Aluminum sheets are produced by rolling aluminum slabs several times under high pressure until they are thinner and flatter. The thickness of aluminum sheets is under 0.249 inches.
Aluminum sheets are the most widely used form of aluminum products. They are used to manufacture cans, packaging materials, truck and automotive parts, cookware, and construction parts such as roofing, siding, and gutters.
Aluminum plates are manufactured like aluminum sheets, except that their thickness is above 0.250 inches. Hence, they are more often used in heavy-duty applications. Aluminum plates are used in transportation, aerospace, aircraft, marine, and military industries. They are also used to manufacture storage tanks and fuel tanks.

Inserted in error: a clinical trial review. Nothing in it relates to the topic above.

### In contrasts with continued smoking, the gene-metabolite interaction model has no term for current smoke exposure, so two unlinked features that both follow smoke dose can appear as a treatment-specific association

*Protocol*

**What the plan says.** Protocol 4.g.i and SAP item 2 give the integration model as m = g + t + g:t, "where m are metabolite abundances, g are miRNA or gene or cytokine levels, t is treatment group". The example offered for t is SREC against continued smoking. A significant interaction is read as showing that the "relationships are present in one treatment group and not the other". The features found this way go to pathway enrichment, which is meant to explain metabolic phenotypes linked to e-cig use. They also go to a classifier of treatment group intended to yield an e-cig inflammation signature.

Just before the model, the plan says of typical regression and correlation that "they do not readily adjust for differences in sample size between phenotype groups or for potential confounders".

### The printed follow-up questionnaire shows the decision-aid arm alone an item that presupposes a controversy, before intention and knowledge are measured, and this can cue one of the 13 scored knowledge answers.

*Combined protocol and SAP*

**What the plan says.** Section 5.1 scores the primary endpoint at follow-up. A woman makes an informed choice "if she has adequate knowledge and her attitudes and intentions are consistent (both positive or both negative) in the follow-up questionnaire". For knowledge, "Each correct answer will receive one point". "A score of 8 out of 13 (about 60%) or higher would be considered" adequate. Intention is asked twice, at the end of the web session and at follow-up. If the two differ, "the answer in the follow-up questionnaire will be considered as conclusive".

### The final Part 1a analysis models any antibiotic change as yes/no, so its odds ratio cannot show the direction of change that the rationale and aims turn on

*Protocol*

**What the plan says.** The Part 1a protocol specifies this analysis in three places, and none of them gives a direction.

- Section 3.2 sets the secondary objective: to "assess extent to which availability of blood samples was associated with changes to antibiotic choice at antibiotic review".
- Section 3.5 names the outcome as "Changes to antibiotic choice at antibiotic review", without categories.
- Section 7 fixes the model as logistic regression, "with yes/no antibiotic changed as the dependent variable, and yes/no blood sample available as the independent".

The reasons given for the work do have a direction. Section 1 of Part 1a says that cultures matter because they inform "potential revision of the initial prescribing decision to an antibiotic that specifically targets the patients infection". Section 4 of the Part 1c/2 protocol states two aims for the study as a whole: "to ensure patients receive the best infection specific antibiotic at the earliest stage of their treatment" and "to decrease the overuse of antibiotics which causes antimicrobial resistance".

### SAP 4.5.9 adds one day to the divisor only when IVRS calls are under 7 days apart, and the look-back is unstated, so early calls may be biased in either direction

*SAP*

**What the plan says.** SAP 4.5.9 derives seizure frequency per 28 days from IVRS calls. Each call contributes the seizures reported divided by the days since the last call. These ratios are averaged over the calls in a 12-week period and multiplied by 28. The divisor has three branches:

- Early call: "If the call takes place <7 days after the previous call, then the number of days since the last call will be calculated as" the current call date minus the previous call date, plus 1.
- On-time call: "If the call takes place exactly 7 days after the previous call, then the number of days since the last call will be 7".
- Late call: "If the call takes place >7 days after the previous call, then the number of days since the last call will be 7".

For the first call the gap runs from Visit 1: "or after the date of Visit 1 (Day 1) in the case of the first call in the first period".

Aluminum wires are produced by pulling aluminum ingots through a die which reduces the diameter of the ingot while increasing its length. Due to their good electrical conductivity and high strength-to-weight ratio, they are used as an alternative to copper in electrical applications. However, aluminum wires used in this application are oxidized easily, thus resulting in the deterioration of the electrical wiring and potential fire hazard.